The highest U.S. military court is considering the case of a Marine who was court-martialed for posting a Bible verse at her workstation, potentially sending military law into uncharted territory for religious expression.
The U.S. Court of Appeals for the Armed Forces heard oral arguments Wednesday to decide if a Marine was discriminated against when she was court-martialed, reduced in rank and given a bad conduct discharge because she refused to take down a Bible verse at her work station. The lower court ruled against Sterling and her argument that the Religious Freedom Restoration Act (RFRA) protects her.
Monifa Sterling, who was a lance corporal stationed at Camp Lejune in North Carolina in May of 2013, kept a part of a Bible verse on her computer in three places to represent the trinity. The verse read “No weapon formed against me shall prosper” from the 54th chapter of Isaiah, an Old Testament book.
Sterling’s staff sergeant demanded she remove the verses, but she balked. The next day Sterling arrived at her station to find the verses ripped down, so she put them up again. This cycle repeated, and soon Sterling was court-martialed. She was convicted of disrespecting a superior commissioned officer, failing to go to an appointed place of duty, as well as disobeying a lawful order on four different specifications.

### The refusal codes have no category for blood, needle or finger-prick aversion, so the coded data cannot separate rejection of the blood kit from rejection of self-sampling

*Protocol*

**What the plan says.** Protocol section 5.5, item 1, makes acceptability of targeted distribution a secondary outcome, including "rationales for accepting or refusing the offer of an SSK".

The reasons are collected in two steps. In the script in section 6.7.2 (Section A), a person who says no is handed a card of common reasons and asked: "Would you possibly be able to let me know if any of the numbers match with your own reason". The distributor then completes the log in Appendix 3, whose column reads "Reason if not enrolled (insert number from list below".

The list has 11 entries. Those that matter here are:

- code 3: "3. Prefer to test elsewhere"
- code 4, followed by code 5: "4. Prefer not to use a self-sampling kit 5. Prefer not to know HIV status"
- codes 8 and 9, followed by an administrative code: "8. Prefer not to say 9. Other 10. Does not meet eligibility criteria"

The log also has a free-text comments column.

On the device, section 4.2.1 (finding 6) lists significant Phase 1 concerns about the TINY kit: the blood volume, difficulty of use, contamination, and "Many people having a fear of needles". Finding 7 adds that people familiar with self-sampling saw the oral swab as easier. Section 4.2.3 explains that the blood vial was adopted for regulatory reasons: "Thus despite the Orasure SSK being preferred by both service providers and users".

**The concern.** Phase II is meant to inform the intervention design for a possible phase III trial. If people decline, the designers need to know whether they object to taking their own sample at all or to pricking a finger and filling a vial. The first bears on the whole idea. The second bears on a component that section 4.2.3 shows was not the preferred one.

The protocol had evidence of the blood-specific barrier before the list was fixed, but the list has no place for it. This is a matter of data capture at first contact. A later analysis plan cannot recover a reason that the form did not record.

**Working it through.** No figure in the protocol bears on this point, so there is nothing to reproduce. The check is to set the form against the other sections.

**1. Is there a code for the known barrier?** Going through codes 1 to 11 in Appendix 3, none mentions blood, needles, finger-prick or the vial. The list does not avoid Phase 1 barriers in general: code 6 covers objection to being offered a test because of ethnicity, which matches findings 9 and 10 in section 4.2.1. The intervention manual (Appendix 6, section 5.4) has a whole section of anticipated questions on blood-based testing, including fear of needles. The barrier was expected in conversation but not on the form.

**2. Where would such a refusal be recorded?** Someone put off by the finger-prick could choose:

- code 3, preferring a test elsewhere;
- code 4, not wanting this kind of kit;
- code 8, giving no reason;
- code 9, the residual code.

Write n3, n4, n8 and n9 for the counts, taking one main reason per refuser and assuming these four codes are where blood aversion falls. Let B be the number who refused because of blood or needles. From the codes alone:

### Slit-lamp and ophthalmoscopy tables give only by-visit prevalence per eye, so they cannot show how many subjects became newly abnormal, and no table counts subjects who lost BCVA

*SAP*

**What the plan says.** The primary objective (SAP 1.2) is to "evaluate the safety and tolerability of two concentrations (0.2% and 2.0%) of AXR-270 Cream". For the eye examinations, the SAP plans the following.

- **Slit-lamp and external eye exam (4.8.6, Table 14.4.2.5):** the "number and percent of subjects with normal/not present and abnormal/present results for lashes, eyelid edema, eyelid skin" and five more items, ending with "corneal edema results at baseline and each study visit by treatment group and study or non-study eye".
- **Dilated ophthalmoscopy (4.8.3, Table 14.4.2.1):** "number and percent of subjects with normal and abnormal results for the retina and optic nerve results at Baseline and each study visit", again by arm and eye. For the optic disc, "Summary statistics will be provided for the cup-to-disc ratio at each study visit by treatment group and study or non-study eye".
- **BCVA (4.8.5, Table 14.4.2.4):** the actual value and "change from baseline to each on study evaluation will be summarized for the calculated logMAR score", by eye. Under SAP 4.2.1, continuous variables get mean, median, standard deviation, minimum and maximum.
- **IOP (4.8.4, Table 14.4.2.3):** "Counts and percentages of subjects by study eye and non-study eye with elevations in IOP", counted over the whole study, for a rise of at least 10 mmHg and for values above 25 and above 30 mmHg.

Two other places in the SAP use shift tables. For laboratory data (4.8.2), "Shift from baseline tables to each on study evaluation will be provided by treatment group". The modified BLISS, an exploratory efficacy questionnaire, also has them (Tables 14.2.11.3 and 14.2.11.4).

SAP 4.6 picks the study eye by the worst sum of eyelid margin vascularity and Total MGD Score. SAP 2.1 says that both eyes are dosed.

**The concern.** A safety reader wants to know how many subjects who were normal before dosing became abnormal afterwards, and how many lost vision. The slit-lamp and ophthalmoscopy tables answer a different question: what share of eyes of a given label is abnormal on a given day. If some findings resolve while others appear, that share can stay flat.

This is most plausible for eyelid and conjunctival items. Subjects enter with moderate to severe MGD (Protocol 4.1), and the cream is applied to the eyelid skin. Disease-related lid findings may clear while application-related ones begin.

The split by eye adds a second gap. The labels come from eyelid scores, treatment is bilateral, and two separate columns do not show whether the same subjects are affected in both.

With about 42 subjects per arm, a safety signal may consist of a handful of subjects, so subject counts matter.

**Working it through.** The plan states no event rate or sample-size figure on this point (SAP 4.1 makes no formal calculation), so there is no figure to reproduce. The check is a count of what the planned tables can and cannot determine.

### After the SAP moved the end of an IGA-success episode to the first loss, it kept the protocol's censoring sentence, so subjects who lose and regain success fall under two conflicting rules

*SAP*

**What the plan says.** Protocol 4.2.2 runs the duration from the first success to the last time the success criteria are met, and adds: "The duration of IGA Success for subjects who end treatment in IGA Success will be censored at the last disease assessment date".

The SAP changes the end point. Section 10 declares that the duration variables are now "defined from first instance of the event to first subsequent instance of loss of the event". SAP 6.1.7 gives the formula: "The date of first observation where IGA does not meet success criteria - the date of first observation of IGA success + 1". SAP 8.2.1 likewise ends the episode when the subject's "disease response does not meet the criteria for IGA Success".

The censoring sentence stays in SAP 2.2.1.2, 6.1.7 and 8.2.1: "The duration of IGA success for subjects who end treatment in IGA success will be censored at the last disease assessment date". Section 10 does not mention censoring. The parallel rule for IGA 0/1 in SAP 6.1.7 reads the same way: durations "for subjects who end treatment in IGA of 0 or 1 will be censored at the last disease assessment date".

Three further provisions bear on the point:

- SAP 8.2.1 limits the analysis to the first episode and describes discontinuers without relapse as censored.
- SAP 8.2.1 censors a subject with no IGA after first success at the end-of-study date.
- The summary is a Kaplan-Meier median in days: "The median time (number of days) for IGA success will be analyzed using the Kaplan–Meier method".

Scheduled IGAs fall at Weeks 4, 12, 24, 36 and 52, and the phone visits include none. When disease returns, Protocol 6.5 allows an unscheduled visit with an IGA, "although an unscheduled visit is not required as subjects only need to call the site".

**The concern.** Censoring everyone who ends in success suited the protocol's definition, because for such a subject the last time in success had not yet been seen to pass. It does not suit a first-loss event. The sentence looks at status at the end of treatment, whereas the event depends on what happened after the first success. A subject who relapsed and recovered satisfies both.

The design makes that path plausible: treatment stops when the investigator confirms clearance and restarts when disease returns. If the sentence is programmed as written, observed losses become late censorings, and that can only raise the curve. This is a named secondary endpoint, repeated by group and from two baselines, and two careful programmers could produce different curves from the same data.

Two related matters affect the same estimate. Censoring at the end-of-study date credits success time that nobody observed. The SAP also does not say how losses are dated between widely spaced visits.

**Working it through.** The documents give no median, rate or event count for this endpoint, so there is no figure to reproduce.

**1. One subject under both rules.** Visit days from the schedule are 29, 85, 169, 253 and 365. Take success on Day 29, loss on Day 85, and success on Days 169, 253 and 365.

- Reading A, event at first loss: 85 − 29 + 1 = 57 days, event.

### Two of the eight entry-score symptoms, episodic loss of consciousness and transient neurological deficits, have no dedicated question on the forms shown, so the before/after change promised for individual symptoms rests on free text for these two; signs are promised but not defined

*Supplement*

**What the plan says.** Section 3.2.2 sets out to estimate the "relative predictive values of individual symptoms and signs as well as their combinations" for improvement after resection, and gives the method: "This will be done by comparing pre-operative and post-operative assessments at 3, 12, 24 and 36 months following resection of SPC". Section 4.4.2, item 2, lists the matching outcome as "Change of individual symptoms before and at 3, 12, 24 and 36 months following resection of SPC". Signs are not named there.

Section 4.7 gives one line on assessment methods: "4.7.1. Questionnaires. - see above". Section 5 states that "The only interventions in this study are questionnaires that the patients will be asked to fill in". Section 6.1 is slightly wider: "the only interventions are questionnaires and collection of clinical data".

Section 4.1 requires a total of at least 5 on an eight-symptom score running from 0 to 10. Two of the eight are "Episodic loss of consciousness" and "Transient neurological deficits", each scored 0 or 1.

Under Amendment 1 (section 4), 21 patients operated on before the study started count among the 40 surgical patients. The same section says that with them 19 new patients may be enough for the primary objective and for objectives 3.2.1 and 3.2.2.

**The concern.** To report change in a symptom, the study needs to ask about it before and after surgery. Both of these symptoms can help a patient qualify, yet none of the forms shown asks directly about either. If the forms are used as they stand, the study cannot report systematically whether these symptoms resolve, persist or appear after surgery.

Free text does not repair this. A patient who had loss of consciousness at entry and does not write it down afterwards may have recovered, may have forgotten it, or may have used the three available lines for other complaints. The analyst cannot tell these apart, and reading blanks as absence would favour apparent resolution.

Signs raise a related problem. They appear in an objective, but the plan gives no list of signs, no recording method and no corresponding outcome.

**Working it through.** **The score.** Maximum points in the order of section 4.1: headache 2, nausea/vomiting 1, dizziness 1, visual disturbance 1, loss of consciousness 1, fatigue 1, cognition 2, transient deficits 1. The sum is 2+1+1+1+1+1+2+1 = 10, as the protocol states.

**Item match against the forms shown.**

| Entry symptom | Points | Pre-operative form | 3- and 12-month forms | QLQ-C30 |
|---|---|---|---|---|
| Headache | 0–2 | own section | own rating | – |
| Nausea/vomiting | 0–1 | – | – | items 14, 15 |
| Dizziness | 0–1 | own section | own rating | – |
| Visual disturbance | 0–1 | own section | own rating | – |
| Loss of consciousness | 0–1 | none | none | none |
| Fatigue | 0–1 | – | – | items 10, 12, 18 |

Sterling has had trouble finding a good job because of the blemish on her military record. She also does not receive any benefits usually due to veterans because of the bad conduct discharge. Now she’s challenging the decision in court, argueing that RFRA protects her from right to display the verse. RFRA requires that the government have a compelling interest to prevent someone from freely exercising their religion and they must restrict the right using the least restrictive means possible. Berry said the military is far from meeting that burden.
“The military is a structured society,” Chief Judge Charles Erdmann said at oral arguments. “How can we hold the military at fault when no request for an accommodation was made?”
The government has argued in court that because people walking by Sterling’s work station could read the verses, they were “signs” and thus the order to take them down was lawful.
“The government argued that displaying a Bible verse is not a religious exercise, and therefore it doesn’t fall under the protection of RFRA,” Berry told TheDCNF, saying that idea is ridiculous. “The government should not be the one making the decision whether displaying a Bible verse is religious expression or not.”
Berry said that while service members cede some rights when they enlist, they still retain their religious freedom.
“Certainly when service members join the military, they give up some of their freedom, but religious freedom is not one of those freedoms,” Berry told TheDCNF.
Content created by The Daily Caller News Foundation is available without charge to any eligible news publisher that can provide a large audience. For licensing opportunities of our original content, please contact email@example.com.